A number of targeting ligands have been proposed for development of targeted liposomal formulations. These include proteins (antibodies or antibody fragments), nucleic acids (aptamers) and other receptor ligands (peptides, carbohydrates, and vitamins). Antibody or antibody fragments (Fab or scFv) are among the most frequently used ligands for targeted therapies owing to their high affinity and specificity for the target receptor. Although early studies focused on the use of whole antibodies, it is now recognized that antibody fragments have reduced immunogenicity and improved pharmacokinetics profiles and are therefore preferred in the clinic.4 Peptides and peptidomimetics are also emerging as favored targeting ligands owing to ease of preparation, lower cost, lower antigenicity, decreased opsonization, and increased resistance to enzymatic degradation.7 In particular, advancements in phage display libraries have enabled the identification of numerous novel, site-specific peptides and peptidomimetics for potential use as targeting ligands. Table 1 is taken from reference 3 listing out various applicable ligands for active targeting.
Active targeting has led subcellular targeting accessible, particularly for vital disease-related locations such the nucleus and mitochondria. Many special moieties have been applied to achieve successful organelle targeting including Nuclear Localization Signal (NLS) that shuttle the cargo specifically to nucleus, and mitochondria targeting sequence (MTS) motifs termed KLA-DMA, the formulation of which contribute to efficient lung cancer cell (A549) targeting.8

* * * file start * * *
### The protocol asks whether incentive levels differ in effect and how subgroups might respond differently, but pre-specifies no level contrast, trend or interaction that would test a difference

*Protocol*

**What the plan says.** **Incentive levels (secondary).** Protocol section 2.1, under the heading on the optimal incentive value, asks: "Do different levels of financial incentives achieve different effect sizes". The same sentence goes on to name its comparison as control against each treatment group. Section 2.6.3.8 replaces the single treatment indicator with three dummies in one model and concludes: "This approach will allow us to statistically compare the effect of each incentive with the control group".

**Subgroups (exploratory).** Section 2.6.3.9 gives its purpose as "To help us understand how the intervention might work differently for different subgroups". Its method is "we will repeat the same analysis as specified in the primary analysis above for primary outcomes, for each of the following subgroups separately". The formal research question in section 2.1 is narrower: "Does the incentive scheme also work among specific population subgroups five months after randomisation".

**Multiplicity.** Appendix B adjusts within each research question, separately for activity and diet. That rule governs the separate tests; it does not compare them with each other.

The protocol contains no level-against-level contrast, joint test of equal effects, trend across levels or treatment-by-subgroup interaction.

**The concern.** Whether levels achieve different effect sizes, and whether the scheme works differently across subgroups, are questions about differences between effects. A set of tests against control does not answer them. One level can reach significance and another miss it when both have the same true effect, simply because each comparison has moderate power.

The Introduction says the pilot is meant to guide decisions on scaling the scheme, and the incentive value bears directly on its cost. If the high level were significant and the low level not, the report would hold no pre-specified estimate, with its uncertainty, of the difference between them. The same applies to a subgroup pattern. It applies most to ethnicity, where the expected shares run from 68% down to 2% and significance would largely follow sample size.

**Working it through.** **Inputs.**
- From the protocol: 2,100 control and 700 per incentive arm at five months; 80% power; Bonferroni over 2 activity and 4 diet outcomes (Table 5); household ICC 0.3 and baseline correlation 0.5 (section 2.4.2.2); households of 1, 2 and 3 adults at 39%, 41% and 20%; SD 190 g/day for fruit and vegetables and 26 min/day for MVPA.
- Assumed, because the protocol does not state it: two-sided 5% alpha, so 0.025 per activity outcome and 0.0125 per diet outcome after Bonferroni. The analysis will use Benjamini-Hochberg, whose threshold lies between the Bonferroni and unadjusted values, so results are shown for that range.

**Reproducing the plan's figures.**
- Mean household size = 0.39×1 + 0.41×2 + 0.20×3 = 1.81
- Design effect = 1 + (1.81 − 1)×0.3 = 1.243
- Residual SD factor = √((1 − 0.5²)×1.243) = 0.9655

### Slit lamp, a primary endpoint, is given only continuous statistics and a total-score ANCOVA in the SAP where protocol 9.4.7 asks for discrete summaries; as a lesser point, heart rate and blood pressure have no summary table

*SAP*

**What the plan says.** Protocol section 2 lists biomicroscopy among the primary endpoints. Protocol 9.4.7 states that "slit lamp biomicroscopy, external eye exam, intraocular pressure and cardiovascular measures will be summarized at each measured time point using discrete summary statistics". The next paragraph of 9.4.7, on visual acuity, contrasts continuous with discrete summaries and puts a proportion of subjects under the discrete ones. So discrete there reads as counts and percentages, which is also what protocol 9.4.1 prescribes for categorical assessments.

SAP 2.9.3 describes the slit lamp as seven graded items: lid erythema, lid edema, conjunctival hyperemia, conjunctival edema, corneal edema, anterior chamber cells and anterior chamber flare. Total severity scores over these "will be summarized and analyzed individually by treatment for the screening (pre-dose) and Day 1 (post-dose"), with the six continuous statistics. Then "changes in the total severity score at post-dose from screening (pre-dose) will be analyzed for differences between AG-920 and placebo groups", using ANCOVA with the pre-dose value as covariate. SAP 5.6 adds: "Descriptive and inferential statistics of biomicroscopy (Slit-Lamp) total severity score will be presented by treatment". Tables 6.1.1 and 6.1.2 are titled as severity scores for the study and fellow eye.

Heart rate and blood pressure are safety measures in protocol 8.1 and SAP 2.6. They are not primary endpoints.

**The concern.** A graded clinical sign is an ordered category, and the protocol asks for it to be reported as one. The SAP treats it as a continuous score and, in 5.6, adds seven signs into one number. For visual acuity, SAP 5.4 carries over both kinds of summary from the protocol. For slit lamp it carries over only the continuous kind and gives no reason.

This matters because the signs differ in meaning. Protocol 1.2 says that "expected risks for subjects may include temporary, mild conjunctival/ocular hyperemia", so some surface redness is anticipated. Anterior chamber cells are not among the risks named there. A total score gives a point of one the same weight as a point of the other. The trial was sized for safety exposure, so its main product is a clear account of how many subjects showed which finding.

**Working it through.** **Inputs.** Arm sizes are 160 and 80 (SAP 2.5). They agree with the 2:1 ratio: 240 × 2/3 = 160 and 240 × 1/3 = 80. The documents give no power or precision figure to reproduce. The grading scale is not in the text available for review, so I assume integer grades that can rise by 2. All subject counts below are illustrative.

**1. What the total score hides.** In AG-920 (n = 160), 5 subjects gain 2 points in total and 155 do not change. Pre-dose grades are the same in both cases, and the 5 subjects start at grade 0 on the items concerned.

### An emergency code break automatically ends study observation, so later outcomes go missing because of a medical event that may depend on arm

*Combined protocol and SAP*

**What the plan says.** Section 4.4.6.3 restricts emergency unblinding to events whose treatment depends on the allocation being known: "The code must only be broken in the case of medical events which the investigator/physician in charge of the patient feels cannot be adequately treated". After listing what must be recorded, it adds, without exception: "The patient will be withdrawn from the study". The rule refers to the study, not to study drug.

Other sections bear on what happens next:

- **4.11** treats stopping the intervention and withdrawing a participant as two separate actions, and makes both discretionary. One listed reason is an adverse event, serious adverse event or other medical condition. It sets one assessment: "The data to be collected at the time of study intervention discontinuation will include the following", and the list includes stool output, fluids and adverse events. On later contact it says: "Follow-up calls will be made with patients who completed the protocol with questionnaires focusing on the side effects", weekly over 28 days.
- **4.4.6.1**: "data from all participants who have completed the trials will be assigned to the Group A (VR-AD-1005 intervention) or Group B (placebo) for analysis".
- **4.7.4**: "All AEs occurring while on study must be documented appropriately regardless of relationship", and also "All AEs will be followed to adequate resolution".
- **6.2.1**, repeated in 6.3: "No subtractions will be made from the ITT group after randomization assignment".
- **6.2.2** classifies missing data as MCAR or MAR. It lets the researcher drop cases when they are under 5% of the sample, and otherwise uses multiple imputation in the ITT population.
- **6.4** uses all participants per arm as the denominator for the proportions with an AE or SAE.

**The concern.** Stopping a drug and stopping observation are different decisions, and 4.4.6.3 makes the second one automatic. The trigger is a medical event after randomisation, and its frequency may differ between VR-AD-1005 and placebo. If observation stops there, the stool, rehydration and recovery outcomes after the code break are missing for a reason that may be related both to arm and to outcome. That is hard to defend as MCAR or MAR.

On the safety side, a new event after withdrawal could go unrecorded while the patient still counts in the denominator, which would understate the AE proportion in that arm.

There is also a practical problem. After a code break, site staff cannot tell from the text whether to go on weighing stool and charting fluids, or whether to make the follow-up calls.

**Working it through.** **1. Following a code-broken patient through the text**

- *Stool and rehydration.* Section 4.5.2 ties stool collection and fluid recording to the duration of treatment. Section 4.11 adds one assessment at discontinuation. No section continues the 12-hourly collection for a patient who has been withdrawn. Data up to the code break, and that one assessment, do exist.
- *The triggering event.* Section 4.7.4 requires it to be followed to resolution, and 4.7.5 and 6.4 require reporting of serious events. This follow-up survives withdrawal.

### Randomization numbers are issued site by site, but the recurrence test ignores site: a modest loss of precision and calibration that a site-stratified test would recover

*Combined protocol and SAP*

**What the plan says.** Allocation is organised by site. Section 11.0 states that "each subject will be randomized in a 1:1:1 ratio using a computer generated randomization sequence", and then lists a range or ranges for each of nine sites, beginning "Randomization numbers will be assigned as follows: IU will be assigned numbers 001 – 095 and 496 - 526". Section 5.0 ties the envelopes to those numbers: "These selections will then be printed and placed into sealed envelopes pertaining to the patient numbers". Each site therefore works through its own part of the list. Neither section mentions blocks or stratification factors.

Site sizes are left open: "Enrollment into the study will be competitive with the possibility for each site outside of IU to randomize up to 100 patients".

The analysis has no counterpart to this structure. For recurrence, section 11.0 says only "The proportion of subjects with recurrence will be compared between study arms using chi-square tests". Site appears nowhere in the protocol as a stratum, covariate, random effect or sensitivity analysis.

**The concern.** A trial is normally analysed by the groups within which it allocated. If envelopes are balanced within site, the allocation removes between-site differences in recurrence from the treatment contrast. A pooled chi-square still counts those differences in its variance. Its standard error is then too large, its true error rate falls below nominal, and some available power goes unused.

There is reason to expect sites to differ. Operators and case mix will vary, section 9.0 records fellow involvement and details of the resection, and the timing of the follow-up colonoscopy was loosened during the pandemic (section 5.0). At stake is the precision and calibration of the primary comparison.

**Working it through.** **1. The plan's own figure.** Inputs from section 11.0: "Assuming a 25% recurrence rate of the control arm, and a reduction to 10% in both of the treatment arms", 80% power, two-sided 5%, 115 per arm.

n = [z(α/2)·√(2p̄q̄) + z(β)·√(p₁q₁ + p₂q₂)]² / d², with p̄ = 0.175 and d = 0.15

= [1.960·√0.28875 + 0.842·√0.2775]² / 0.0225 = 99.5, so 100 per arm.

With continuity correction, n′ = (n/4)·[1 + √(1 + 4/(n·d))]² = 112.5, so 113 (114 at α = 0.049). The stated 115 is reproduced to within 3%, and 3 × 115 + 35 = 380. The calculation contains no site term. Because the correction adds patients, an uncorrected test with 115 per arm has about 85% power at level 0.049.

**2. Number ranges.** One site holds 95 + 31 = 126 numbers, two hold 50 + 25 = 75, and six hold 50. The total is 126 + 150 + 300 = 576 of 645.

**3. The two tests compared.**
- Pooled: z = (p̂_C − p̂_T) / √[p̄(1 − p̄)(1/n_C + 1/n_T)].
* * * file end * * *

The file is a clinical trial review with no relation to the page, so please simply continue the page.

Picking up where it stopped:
Although liposomes have already made their transition into the clinic, the current clinically available liposome-based therapies do not exhibit active targeting at the cellular level and therefore do not harness the full potential that nanotechnology can provide. LTLs have demonstrated improved efficacy over passively targeted equivalents through enhanced tumor targeting and intracellular uptake and deserve future investigations.
Figure 2. Classical methods for coupling ligands. Schematic representation of a cross section of a liposome bilayer containing functional groups to illustrate (a) crosslinkingof primary amines by glutaraldehyde, (b) carbonyl-amine bond formation, (c) amide bond formation by the reaction of para-nitrophenylcarbonyl with primary amine, (d)disulfide bond formation, (e) thioester bond formation by the maleimidethiol addition reaction, and (f) hydrazone bond formation. Coupling ligands are represented by stars.9